Posted in Homestead

We Manifested a Farm (how to make your dreams come true)


I have lots of stories about how when you dream up something, write it down, share it with the world, you will manifest it.  You will get it.  Guaranteed.  Isn’t that amazing?!  But a lot of times when I am inspiring folks to do this, to let the universe collide to bring forth your greatest desires, I am avidly dreaming and praying and begging, and waiting for the proper time to see our dreams come to fruition.  It never ceases to amaze me when it all happens…again!  Be careful what you wish for, but if you dream it, it will come true and I find great comfort in that.  I also like to look back and see how things aligned, how things peaked our interest (sharing a home with friends…interns…) then taken back out of the equation, tweaked, changed, but still have a place in the future plan, in a different way.  How we found our way to this homestead, which seemed impossible to get, is just fascinating.  How could the homestead I dreamed up ever actually come true when we have zero credit, little money, and crazy requests like a wood cook stove?  Who the heck has a wood cook stove in a rental?


You can read just a few of these posts by clicking on the title, Preparing for Dreams to Come True and Self Fulfilled Prophesies just to get a gist of how amazing this dream-come-true homestead is!

Peach trees
Peach trees

Our landlords at the last house called out of the blue (remember, we hadn’t heard from these folks in a looong time) to see if we wanted to buy the house.  We can’t buy a house.  I liked the house there and was really going back and forth whether we should renew our lease.  The bills were pretty high for us, but we loved the neighbors and the house.  When Maryjane started running out into the busy street, I knew I better get out of town.  But where?  The landlords wanted to sell the house so we had our choice made for us.  We thought we had until spring.


In our price range were run down trailers out in the middle of nowhere.  Potential?  Always.  Something we felt compelled to jump on?…uh, no.  Now, this will sound a bit hocus pocusy and I, myself, am a bit of skeptic but a friend of mine and past student is a respected palm reader.  She took one look at my hand and said that I was preventing the homestead to manifest because I was sure I wouldn’t have enough money.  Let the money in!  I am not a material girl and I hate even charging for my medicines.  Little did I know that that meant that the bills would be so cheap, I could afford it.  She said we’d be moved by October 1st.  By the skin of our knuckles, by golly, we were moved in by that prophesized date.  Hallelujah.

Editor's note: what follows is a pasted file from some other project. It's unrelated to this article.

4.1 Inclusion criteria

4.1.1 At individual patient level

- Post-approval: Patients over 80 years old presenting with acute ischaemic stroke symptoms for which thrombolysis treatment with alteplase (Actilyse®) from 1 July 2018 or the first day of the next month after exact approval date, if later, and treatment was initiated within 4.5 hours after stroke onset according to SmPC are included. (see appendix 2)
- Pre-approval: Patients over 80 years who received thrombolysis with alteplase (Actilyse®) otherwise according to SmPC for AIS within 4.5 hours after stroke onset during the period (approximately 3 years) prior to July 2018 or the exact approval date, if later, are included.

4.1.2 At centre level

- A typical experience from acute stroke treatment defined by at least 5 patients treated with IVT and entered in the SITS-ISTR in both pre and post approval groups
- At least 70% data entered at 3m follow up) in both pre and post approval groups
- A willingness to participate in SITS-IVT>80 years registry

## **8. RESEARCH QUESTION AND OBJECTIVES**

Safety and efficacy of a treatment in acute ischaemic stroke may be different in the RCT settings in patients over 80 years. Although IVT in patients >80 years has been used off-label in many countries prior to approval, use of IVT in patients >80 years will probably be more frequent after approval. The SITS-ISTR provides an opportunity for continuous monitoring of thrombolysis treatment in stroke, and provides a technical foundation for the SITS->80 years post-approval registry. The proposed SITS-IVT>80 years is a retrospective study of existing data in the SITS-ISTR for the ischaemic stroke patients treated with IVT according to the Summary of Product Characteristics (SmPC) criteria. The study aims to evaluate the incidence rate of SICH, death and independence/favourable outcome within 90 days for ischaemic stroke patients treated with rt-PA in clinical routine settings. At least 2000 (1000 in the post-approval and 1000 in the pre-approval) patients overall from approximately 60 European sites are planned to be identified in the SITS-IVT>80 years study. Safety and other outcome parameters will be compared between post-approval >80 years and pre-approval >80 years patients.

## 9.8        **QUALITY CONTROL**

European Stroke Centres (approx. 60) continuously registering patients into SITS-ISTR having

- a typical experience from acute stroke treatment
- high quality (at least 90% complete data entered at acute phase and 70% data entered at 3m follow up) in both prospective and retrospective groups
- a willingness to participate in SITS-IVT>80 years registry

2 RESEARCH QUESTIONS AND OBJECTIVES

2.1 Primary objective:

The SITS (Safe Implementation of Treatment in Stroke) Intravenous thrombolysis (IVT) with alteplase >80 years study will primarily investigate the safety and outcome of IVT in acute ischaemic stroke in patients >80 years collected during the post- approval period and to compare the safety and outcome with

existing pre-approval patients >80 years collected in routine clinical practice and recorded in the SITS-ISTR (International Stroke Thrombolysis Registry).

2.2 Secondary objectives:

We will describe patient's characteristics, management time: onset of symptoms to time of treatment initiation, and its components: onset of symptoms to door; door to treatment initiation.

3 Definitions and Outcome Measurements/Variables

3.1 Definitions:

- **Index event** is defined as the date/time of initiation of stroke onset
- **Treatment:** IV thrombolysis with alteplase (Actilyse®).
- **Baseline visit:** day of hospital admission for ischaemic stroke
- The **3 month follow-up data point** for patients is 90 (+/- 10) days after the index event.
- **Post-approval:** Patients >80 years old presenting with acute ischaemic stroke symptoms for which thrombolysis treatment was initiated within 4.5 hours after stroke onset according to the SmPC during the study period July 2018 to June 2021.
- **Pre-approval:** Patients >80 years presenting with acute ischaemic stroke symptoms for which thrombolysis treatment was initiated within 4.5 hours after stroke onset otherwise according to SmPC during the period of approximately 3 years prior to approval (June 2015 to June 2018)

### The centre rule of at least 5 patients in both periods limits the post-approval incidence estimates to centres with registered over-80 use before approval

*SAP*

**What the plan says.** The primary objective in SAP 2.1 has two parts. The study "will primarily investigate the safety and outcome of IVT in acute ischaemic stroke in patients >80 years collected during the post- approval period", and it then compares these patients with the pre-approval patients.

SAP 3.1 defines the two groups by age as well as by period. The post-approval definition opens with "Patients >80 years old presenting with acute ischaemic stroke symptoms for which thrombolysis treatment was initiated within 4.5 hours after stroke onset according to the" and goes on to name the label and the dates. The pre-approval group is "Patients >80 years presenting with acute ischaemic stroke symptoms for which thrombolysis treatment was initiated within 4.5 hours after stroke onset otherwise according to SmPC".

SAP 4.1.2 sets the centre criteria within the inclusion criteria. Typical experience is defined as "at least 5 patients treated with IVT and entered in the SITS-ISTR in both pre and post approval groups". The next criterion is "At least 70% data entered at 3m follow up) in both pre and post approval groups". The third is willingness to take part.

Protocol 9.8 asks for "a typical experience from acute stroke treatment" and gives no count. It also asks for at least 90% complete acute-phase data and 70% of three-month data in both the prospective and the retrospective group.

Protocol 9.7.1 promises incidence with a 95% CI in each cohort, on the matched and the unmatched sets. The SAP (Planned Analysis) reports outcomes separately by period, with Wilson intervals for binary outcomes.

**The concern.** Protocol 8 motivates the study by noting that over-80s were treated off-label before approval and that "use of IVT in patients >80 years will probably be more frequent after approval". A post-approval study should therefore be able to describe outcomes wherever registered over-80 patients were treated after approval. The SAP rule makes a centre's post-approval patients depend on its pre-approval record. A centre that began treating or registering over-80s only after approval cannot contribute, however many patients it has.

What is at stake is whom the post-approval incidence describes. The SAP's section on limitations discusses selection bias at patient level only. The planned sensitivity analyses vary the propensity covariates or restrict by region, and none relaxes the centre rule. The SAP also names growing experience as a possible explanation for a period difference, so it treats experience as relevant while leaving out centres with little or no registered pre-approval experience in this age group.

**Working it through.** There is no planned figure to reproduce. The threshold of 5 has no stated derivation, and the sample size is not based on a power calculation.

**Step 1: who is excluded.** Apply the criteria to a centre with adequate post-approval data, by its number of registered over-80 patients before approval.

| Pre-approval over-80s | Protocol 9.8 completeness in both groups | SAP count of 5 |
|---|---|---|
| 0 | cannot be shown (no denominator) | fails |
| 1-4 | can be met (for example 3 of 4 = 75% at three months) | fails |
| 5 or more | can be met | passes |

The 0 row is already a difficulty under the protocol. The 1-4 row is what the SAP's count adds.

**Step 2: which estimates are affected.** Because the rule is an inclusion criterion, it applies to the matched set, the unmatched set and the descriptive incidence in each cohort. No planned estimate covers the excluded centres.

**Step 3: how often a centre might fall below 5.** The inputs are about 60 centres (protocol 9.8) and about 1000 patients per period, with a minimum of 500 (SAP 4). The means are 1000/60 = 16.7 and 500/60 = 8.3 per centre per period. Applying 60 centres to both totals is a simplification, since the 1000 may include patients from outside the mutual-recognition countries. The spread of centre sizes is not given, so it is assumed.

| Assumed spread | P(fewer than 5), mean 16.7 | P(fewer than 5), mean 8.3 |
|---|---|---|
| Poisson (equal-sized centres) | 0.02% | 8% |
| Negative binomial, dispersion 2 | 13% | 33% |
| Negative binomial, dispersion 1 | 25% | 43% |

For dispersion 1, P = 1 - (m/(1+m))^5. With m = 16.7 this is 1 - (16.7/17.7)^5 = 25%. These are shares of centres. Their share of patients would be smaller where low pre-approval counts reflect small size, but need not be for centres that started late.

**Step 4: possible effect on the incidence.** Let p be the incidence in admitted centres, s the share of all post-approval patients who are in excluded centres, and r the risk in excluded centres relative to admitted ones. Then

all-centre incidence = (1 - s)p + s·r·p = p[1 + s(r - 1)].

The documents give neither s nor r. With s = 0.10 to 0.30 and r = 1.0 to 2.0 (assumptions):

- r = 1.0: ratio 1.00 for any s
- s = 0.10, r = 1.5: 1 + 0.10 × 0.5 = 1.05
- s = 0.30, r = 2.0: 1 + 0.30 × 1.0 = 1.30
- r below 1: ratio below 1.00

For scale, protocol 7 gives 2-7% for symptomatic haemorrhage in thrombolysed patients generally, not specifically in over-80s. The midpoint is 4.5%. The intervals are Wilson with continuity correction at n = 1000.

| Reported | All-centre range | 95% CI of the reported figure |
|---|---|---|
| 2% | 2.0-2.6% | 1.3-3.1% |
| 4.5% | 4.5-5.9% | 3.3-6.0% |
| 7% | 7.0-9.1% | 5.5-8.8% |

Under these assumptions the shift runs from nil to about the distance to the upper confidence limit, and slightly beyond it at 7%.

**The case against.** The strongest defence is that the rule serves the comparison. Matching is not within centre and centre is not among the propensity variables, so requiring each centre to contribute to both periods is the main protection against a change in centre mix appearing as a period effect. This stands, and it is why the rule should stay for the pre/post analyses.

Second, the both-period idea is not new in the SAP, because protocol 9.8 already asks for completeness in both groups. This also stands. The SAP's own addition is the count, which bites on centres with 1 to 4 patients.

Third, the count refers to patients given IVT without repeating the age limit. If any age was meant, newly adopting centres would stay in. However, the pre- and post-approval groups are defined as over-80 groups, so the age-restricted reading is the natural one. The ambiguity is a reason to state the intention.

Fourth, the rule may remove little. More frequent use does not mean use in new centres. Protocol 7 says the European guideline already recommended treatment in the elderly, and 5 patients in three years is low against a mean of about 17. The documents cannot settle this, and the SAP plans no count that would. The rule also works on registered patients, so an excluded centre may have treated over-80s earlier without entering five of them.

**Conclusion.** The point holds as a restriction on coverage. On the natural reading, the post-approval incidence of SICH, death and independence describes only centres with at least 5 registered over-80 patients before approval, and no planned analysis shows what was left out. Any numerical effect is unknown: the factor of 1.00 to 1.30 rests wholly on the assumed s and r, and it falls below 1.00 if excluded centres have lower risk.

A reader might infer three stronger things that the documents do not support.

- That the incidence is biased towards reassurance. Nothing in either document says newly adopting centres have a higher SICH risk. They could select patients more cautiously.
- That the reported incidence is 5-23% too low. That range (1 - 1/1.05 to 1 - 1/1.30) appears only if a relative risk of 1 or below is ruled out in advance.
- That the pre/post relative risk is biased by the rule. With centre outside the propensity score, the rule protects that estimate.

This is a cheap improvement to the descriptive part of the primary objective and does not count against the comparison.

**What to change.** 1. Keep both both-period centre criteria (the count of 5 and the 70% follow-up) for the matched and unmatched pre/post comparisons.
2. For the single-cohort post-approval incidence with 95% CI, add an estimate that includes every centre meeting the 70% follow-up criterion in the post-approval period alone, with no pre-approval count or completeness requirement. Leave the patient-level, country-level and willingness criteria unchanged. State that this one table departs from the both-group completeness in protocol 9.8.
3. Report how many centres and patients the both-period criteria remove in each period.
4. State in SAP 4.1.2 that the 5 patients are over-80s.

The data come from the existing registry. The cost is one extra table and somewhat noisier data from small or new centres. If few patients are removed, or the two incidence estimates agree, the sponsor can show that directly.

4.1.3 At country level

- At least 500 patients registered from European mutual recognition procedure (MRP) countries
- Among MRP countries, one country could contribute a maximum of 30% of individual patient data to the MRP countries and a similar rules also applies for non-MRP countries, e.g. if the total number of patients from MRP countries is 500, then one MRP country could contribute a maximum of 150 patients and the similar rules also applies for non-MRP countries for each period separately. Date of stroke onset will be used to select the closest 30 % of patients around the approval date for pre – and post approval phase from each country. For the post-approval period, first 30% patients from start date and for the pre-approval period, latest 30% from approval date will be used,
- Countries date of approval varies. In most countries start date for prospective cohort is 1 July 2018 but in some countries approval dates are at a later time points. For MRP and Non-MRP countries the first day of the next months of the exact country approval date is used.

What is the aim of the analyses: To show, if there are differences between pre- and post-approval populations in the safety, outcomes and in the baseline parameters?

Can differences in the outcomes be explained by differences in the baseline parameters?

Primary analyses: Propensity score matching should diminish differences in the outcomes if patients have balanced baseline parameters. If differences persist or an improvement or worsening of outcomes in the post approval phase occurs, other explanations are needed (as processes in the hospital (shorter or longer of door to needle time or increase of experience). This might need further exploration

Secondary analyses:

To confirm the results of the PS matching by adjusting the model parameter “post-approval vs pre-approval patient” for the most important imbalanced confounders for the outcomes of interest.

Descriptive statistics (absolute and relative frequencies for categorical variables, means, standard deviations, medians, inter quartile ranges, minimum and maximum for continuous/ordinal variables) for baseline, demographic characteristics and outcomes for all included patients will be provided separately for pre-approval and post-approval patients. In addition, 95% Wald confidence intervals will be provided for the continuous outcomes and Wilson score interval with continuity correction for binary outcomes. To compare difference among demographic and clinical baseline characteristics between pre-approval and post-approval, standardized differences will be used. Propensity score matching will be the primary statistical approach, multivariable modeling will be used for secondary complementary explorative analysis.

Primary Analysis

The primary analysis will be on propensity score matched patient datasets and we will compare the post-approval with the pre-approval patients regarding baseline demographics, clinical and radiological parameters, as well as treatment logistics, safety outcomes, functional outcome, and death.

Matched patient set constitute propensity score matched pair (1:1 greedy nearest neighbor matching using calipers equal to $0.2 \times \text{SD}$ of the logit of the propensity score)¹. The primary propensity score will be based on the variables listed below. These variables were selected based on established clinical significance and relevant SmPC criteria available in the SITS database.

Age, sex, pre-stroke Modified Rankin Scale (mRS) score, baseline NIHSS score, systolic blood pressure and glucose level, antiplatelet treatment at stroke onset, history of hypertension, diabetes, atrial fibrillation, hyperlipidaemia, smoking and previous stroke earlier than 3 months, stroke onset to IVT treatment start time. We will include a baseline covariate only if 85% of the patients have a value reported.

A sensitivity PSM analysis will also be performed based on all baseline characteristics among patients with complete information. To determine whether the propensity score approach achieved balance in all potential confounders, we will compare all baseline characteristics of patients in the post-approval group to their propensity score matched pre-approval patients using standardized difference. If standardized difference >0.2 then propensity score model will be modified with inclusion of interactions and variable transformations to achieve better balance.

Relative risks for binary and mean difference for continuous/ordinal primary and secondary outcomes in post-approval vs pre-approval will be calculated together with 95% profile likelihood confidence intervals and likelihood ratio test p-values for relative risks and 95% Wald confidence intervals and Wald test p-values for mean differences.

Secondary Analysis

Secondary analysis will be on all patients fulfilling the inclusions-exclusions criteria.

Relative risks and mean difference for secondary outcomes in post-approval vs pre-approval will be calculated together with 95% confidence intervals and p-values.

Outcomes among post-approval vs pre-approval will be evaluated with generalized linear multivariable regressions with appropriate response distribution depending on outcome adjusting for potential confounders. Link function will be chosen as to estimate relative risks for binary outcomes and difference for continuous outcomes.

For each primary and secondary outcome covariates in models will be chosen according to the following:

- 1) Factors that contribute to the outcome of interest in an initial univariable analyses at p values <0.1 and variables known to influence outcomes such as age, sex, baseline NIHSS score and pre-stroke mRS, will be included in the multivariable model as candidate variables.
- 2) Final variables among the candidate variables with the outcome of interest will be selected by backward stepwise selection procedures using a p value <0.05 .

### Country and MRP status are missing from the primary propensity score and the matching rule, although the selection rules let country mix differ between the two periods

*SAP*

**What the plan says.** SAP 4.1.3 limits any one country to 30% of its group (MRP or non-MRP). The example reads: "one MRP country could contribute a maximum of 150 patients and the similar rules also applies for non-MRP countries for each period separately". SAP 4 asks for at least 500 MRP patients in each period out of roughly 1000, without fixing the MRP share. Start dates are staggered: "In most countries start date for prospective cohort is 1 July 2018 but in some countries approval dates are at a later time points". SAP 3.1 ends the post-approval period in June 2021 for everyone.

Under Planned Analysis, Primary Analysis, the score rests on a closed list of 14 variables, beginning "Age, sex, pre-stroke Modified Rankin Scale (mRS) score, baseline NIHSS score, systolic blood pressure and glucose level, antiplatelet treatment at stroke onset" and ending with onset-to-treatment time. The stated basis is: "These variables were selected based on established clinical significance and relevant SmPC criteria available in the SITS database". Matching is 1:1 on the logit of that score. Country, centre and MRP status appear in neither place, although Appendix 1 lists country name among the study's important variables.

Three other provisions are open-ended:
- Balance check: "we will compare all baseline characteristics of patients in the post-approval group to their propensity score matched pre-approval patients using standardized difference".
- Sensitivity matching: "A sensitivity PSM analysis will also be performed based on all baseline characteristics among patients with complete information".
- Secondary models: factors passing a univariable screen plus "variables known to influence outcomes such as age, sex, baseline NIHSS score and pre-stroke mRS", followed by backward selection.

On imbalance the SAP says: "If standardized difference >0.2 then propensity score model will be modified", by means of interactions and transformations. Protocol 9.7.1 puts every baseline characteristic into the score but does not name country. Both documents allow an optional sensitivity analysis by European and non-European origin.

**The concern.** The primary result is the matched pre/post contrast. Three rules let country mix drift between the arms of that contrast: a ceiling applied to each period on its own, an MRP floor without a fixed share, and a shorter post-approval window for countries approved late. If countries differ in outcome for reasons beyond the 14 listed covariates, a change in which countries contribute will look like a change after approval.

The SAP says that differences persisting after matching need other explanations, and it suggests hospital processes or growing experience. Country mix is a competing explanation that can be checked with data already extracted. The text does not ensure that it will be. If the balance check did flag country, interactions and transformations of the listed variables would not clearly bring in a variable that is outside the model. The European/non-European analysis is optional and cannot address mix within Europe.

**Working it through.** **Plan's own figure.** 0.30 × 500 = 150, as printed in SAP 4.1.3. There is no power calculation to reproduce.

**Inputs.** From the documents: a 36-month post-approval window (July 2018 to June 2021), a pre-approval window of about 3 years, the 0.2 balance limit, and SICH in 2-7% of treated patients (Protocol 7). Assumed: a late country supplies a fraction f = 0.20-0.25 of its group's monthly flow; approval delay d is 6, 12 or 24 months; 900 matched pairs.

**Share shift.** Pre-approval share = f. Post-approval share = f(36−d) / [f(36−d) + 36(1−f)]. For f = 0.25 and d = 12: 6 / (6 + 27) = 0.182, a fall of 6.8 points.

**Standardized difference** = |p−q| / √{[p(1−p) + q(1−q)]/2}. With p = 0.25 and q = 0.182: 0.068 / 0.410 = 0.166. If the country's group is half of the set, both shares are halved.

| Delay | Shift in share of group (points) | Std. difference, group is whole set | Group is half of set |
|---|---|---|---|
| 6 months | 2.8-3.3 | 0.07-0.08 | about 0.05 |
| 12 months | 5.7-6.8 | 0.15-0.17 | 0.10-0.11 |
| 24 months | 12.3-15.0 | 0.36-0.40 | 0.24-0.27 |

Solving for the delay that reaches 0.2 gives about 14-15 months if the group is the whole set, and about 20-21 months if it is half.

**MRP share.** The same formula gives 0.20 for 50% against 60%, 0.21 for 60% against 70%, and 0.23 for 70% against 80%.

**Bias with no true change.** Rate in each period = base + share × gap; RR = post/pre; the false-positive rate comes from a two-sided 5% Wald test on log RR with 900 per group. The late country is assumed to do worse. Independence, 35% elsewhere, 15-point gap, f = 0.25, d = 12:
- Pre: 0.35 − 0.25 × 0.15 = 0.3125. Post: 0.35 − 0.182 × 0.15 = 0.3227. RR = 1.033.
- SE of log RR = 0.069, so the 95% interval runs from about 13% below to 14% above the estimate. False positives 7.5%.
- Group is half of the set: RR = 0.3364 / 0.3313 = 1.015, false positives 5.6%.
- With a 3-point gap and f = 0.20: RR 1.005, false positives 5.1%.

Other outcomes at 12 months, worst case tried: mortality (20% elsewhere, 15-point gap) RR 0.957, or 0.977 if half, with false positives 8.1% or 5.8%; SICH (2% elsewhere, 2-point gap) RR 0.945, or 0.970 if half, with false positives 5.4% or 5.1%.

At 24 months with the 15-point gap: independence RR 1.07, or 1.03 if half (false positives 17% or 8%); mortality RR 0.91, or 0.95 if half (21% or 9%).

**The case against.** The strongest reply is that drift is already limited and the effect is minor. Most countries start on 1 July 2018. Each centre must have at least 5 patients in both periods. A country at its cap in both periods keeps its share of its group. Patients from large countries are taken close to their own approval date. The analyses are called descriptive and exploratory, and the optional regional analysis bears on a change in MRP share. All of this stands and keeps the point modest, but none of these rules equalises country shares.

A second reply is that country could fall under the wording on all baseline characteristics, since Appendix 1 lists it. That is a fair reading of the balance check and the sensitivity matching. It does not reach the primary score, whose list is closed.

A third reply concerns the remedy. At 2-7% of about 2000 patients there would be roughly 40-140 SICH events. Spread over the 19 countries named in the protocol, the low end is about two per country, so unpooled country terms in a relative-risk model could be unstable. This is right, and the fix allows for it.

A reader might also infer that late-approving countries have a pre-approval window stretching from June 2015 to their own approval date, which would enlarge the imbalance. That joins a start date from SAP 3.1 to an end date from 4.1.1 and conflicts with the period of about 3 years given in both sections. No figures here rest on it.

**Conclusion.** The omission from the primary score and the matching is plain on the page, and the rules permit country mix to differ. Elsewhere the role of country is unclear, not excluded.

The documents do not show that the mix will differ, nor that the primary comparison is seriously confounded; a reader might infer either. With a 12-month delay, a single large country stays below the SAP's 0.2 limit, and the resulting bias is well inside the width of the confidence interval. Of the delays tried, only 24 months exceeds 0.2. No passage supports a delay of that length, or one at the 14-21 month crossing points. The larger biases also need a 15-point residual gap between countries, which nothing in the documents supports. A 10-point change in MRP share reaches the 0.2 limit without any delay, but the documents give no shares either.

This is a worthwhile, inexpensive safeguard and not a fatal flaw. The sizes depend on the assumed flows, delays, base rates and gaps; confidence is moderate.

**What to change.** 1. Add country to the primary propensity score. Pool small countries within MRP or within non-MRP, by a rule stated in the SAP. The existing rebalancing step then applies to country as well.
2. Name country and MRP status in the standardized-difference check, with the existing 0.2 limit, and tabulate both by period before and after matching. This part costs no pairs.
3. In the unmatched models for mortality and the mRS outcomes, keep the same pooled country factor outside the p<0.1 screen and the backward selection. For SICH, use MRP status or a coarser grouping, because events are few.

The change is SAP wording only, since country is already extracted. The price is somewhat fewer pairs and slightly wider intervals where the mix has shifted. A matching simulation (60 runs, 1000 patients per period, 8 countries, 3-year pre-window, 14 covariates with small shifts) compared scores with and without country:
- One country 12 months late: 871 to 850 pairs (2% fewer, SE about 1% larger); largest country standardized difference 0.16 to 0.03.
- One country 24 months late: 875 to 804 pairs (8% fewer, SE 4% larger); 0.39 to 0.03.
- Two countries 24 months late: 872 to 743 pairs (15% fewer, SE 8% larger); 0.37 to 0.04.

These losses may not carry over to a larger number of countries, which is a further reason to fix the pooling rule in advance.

I was wandering by the computer and checked Craigslist for the umpteenth time.  There was a brief notice.  Not many details.  The sound of the prose sounded like they were a bit fed up of renters.  I called anyway.  In fifteen minutes we were on our way to a town 43 minutes from where we were presiding to see said house.  The wood cook stove, the pantry, the size (850 square feet, just what I requested), the land (10 acres surrounded by prairie), the cohabitants of the land to make it possible but with our own space, the price including utilities exactly what my absurd number was.  Goat pens, chicken pens, large fenced garden.  Twenty five minutes from my very favorite city, Colorado Springs.  My head is swimming with gratitude and awe.


Get those dreams written down now, people!  Everything is coming together!  I’d love to hear what your dreams entail.  It helps to share them with the world.  Enjoy the photo tour of our new Pumpkin Hollow Farm and look for all the Homesteading and Herbalist classes that will be offered here in the next year.


Henry Higgin's replacement.  Meet Christopher Robin.  Let's hope he's nicer than Henry!
Henry Higgin’s replacement. Meet Christopher Robin. Let’s hope he’s nicer than Henry!


Our new cold frame, bartered for with a class.  Veggies in January?  I do hope so!
Our new cold frame, bartered for with a class. Veggies in January? I do hope so!
Potential, potential, potential...
Potential, potential, potential…







Posted in Crafts and Skills, Farmgirl Decorating

Decorating a Farmstead Kitchen (and making a chalkboard wall)

The kitchen is the heart of the home, where the fires are burning, where memories are made, where the cook stove will stay warm and where  at the breakfast nook near the warm stove we will play board games on snowy winter days.  Where sustaining food is prepared and the baby plays at my feet while I make a pot of tea.  The kitchen is my favorite room.


In this kitchen I have a bit of space.  Usually my friends crowd around and chat while we all put finishing touches on drinks and food and inevitably a few are pushed out due to lack of space.  In this kitchen I have seating for four and places to mill around.

This is how I turned an ordinary kitchen added on in the early seventies with peeling linoleum into a culinary oasis.  I take inspirations from Amish, Italian, Pioneer, and Country kitchens.  Combined seamlessly together into what my extended family would call a “Katie kitchen”.